Science Gazette

In mice, a microbial substance in the stomach causes nervous behavior


A new research in mice demonstrates how a specific chemical generated by gut bacteria impacts brain function and induces anxiety-like behaviour.

A team of Caltech researchers found that a small-molecule metabolite generated by bacteria in the mouse stomach may go to the brain and change the activity of brain cells, causing anxiety in mice. The research contributes to the discovery of a biological basis for recent findings that gut microbiome alterations are linked to complex emotional behaviour.

Sarkis Mazmanian, the Luis B. and Nelly Soux Professor of Microbiology at Caltech and an associated faculty member of the Tianqiao and Chrissy Chen Institute for Neuroscience, led the study. The study’s findings will be published in the journal Nature on February 14th.

The immune system and metabolism are influenced by the colonies of bacteria that live in animals’ guts (the microbiome), according to decades of study; recent studies have connected the microbiome to brain function and mood. The gut bacteria populations of people with specific neurological disorders vary significantly. Furthermore, research in mice have demonstrated that modifying these communities may affect neurodevelopmental and neurodegenerative states, either improving or worsening symptoms.

“It’s been really difficult to show causation between something that’s happening in the gut and the brain, rather than just associations between disease states and the presence or absence of certain microbes,” says Brittany Needham, a postdoctoral scholar in the Mazmanian lab and the study’s first author. “We wanted to learn more about the chemical communications that go between the stomach and the brain, and how these signals might lead to behavioral changes.”

This research focuses on 4-ethylphenyl sulfate, or 4EPS, a bacterial metabolite (a by-product of microorganisms). In both humans and mice, 4EPS is created by bacteria in the intestines and then taken into the circulation, where it circulates throughout the body. The Mazmanian group discovered that this molecule was present in increased amounts in animals with abnormal neurological development, especially a mouse model of autism and schizophrenia, in 2013. 4EPS levels were by far the most different from the healthy microbiome, despite the fact that other characteristics of the changed microbiome varied. Furthermore, 4EPS levels were roughly seven times higher in children on the autism spectrum than in neurotypical children in a screen of 231 human blood samples.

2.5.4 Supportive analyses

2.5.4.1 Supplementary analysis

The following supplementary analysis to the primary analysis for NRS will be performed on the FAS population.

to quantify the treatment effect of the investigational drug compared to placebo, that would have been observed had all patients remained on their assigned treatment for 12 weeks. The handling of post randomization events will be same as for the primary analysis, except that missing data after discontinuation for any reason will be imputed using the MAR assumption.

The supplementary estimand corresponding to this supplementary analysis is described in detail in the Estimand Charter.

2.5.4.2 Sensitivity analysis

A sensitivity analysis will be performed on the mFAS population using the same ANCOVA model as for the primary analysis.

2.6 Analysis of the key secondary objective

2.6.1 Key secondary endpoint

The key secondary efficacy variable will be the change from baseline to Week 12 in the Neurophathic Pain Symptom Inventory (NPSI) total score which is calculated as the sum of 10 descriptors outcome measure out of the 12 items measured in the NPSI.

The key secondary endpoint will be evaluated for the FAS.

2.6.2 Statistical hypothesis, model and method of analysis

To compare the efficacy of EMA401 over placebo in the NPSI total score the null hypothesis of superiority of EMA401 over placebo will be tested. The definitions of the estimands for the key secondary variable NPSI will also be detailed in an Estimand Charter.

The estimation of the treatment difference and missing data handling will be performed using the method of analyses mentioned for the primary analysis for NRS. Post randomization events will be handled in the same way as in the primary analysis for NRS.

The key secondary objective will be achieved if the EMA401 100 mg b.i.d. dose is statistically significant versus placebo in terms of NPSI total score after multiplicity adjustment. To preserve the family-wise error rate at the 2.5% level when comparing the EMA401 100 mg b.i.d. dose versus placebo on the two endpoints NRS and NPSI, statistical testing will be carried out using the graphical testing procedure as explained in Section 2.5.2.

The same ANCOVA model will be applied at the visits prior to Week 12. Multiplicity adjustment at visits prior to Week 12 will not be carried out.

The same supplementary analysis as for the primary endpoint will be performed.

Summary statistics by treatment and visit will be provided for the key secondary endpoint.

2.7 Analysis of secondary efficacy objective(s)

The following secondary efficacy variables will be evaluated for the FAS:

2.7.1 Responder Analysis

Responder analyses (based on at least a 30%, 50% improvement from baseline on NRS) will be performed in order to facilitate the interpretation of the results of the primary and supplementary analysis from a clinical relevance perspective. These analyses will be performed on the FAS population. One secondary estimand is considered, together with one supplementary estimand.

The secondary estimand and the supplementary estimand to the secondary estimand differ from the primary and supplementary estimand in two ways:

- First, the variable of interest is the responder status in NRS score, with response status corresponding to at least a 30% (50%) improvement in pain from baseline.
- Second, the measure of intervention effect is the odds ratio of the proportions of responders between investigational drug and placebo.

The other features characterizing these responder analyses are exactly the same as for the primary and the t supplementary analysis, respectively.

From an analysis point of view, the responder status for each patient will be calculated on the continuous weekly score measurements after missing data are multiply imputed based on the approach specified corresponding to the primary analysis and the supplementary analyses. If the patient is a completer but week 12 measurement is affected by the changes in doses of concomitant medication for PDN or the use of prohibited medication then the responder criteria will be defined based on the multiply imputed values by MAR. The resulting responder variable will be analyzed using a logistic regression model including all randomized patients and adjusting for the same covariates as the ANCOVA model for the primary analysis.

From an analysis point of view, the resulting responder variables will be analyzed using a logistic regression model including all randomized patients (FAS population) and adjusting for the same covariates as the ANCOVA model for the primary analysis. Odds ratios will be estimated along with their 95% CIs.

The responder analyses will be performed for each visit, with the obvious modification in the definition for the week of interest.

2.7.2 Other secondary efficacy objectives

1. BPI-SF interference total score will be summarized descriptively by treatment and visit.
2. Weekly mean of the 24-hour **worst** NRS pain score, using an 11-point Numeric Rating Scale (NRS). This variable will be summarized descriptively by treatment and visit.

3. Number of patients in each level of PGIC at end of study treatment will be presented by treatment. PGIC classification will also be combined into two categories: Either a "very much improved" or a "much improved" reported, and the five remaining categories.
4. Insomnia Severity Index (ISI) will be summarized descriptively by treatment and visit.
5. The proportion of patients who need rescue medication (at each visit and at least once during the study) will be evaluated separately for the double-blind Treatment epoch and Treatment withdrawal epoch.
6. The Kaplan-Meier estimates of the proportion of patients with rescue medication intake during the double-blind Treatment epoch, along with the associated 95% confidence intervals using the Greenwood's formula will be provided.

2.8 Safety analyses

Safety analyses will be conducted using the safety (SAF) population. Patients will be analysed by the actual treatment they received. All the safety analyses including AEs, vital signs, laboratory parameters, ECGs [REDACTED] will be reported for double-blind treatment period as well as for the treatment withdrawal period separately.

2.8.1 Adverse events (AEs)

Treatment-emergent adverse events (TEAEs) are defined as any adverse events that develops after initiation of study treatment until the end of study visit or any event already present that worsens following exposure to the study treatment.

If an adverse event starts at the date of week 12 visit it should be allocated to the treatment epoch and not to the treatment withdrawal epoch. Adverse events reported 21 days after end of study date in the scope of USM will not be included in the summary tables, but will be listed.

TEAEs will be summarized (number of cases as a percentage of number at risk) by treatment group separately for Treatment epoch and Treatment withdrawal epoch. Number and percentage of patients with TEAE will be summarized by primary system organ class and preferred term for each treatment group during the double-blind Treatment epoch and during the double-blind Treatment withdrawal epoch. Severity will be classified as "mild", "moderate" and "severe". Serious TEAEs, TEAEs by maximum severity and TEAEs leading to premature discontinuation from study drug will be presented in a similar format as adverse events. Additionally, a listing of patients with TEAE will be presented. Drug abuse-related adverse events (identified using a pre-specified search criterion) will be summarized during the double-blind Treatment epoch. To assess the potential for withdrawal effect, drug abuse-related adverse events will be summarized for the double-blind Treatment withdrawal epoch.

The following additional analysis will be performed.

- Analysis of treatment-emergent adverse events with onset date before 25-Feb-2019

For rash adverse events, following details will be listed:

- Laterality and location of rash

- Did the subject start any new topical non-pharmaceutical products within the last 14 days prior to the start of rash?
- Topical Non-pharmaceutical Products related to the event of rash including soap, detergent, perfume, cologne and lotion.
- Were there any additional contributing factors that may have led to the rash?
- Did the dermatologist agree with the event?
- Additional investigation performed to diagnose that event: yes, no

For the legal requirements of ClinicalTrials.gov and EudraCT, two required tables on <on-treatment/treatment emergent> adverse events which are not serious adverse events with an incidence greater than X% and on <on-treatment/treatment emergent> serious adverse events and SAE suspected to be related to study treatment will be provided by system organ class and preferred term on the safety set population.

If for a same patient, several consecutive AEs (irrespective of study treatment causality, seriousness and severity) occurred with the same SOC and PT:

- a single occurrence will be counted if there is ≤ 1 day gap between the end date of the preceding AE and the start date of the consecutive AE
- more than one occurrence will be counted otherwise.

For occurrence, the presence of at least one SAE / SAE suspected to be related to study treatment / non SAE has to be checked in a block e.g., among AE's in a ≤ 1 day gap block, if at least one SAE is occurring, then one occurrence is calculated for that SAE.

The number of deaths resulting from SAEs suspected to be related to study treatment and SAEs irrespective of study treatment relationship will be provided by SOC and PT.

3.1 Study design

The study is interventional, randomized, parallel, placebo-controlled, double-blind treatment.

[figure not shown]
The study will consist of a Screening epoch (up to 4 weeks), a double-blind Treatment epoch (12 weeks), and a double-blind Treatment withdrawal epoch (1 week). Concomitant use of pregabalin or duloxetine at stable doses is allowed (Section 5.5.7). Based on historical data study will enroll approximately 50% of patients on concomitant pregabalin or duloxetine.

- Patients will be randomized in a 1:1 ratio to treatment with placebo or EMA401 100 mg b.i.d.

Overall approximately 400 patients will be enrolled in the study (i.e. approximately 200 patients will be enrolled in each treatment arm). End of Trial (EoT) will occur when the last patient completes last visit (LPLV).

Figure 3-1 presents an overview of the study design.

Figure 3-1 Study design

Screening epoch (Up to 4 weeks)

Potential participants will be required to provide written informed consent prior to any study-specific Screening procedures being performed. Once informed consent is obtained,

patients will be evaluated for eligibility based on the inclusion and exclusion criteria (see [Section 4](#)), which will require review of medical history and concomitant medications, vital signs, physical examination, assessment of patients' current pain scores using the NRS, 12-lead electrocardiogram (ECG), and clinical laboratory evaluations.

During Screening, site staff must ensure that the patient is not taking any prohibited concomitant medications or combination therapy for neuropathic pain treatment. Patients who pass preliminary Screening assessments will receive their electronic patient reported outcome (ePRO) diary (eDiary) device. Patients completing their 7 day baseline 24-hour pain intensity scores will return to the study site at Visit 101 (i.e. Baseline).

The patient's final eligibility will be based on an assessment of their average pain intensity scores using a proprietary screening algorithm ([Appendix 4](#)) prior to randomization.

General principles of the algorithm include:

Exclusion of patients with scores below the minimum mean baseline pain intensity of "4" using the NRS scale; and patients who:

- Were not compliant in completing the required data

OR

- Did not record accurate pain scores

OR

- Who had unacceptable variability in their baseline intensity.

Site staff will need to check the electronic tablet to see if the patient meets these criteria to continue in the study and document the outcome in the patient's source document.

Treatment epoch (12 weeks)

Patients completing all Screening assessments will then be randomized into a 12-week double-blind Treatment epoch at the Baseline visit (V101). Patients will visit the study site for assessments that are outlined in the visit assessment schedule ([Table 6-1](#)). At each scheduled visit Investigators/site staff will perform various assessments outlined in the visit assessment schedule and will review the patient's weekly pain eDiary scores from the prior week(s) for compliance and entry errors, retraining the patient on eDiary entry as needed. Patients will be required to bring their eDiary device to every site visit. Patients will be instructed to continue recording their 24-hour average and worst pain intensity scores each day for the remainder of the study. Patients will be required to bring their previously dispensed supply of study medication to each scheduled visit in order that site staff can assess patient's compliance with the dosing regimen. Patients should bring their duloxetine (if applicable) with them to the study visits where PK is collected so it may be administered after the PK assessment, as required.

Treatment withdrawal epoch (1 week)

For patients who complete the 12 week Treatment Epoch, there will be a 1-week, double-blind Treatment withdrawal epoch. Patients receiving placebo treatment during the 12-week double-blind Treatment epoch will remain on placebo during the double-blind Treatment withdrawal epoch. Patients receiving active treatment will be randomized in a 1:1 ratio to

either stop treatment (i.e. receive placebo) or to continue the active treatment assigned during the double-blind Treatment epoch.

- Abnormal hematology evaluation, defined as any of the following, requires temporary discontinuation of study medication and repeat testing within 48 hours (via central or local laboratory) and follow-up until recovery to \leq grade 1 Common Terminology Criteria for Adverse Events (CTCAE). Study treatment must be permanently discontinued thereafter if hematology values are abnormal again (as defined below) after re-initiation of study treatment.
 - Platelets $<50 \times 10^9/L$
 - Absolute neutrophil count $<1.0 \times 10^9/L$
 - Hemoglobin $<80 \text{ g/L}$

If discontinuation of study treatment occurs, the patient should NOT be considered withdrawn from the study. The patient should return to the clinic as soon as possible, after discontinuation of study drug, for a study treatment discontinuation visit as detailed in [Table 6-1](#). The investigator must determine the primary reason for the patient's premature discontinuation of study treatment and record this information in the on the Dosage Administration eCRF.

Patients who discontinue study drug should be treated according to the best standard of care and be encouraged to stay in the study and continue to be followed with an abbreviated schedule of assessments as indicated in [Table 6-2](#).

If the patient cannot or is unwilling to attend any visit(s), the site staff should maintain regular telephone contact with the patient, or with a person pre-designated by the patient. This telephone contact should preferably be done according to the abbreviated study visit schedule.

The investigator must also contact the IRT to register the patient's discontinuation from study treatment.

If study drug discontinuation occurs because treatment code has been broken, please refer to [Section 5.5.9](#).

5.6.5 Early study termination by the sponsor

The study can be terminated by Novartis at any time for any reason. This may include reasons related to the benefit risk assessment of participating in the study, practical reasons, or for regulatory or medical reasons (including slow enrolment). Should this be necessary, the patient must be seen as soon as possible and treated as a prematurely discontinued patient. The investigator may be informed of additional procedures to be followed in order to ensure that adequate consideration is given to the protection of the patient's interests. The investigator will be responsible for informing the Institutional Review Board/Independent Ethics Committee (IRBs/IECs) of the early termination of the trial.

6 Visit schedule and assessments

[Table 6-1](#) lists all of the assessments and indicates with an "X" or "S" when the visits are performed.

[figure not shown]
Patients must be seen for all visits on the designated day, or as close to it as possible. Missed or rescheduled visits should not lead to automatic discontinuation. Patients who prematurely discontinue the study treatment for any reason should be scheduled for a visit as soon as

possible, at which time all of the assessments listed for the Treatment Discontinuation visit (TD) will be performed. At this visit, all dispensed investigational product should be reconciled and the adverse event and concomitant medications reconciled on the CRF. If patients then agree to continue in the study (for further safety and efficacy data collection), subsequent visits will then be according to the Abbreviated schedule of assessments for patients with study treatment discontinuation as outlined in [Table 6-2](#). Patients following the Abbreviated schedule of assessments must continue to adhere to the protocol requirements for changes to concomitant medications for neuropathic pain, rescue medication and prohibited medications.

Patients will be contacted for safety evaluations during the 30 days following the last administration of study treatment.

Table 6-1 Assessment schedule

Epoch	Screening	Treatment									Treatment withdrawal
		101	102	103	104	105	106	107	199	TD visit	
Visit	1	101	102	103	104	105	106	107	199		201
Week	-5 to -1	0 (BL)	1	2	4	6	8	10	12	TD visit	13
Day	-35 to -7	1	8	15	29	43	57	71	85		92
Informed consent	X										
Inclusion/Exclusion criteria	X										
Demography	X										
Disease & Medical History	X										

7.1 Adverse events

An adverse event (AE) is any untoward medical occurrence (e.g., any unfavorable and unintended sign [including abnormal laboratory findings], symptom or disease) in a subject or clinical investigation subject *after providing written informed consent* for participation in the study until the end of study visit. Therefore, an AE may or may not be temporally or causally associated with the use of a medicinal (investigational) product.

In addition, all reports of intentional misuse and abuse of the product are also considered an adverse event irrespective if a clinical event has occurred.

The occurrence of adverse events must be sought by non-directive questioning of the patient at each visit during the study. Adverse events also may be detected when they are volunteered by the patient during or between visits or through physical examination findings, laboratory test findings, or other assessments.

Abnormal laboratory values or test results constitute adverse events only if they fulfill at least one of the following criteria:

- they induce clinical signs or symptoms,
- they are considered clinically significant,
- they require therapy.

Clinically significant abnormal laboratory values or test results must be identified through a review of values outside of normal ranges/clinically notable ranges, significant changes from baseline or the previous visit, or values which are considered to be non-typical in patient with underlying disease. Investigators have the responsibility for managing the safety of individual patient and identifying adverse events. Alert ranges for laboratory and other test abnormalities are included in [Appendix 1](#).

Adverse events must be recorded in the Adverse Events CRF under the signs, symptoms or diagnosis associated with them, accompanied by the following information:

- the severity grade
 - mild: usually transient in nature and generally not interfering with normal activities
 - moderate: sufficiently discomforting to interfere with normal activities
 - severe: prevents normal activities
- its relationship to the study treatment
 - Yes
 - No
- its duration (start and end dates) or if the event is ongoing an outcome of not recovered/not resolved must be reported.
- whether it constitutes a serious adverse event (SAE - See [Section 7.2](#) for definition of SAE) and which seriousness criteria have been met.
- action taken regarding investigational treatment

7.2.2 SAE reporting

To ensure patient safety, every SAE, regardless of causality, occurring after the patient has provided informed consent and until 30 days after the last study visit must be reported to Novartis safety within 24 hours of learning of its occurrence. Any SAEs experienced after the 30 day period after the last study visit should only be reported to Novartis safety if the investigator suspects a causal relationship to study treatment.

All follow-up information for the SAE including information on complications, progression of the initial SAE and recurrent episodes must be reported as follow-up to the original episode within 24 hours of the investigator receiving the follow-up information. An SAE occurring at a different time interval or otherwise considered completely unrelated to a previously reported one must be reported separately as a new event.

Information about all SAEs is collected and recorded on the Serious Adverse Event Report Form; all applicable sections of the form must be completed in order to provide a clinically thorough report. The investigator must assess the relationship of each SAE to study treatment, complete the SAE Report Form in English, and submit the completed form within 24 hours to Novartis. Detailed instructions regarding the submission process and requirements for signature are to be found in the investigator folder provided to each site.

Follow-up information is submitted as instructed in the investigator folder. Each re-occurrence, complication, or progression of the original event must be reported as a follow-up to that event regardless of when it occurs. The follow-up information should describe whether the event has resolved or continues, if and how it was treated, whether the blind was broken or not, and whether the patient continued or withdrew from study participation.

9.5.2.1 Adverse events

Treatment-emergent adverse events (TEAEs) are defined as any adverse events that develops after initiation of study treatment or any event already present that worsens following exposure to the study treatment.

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The scientists focused on the impact of 4EPS on anxiety mice models in this study. While human anxiety disorders are complicated, animal models allow researchers to investigate the specific alterations in the brain and body that rise to anxious behaviors. The inclination to investigate or hide in a new place, as well as the amount of time spent in a dangerous situation, are used to quantify “anxiety” in mice. Instead of investigating a new location, brave mice will hide, as if confronted with a predator.

The researchers studied two groups of laboratory mice: one was colonized with bacteria that were genetically altered to make 4EPS, while the other was infected with bacteria that were similar but lacked the capacity to produce 4EPS. The mice were then moved to a separate arena, where researchers observed their behavior.

When compared to their non-4EPS counterparts, the mice with 4EPS spent substantially less time investigating the surroundings and much more time hiding, showing greater levels of fear. In addition to overall alterations in brain activity and functional connectivity, brain scans of the 4EPS mice revealed that certain of the brain areas linked with fear and anxiety were more active.